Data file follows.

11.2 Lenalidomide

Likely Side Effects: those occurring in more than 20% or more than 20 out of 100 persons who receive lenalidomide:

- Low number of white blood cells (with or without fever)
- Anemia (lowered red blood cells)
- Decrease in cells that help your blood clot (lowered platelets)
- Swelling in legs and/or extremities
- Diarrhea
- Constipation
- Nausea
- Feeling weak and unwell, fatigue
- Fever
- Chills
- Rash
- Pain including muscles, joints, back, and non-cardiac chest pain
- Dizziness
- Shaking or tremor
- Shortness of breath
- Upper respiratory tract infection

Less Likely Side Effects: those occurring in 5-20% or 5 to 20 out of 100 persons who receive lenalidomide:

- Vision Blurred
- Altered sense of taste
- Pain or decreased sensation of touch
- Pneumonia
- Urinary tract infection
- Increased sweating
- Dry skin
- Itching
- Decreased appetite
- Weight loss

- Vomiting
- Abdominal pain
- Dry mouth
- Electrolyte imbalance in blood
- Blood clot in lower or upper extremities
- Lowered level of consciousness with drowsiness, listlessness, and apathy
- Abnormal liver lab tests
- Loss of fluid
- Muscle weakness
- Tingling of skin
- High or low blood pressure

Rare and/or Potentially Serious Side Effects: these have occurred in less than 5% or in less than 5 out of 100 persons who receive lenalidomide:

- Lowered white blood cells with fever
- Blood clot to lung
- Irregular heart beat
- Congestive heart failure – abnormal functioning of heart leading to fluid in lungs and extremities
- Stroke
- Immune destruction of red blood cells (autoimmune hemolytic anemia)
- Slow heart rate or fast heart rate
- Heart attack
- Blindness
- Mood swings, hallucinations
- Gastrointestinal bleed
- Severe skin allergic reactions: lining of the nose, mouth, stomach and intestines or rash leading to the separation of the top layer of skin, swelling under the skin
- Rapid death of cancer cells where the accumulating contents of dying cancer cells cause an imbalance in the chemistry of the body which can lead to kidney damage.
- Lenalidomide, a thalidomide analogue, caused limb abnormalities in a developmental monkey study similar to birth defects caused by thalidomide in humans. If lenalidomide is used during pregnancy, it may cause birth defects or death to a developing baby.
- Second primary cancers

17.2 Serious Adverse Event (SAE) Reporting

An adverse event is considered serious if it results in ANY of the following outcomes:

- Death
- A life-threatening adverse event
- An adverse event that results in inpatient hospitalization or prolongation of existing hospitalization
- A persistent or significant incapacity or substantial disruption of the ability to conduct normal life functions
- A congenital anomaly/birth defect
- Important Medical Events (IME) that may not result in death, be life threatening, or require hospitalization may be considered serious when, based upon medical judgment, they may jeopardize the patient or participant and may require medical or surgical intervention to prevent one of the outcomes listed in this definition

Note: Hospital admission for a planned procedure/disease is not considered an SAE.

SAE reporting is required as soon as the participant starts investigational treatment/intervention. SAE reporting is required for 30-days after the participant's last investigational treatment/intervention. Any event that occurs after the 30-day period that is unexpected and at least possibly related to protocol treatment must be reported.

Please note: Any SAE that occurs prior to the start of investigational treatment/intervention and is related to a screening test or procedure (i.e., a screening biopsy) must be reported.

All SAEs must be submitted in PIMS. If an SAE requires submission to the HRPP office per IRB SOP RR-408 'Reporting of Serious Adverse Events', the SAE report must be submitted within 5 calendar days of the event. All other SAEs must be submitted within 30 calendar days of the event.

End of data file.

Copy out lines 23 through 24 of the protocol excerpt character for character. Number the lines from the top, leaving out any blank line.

- Pneumonia
- Urinary tract infection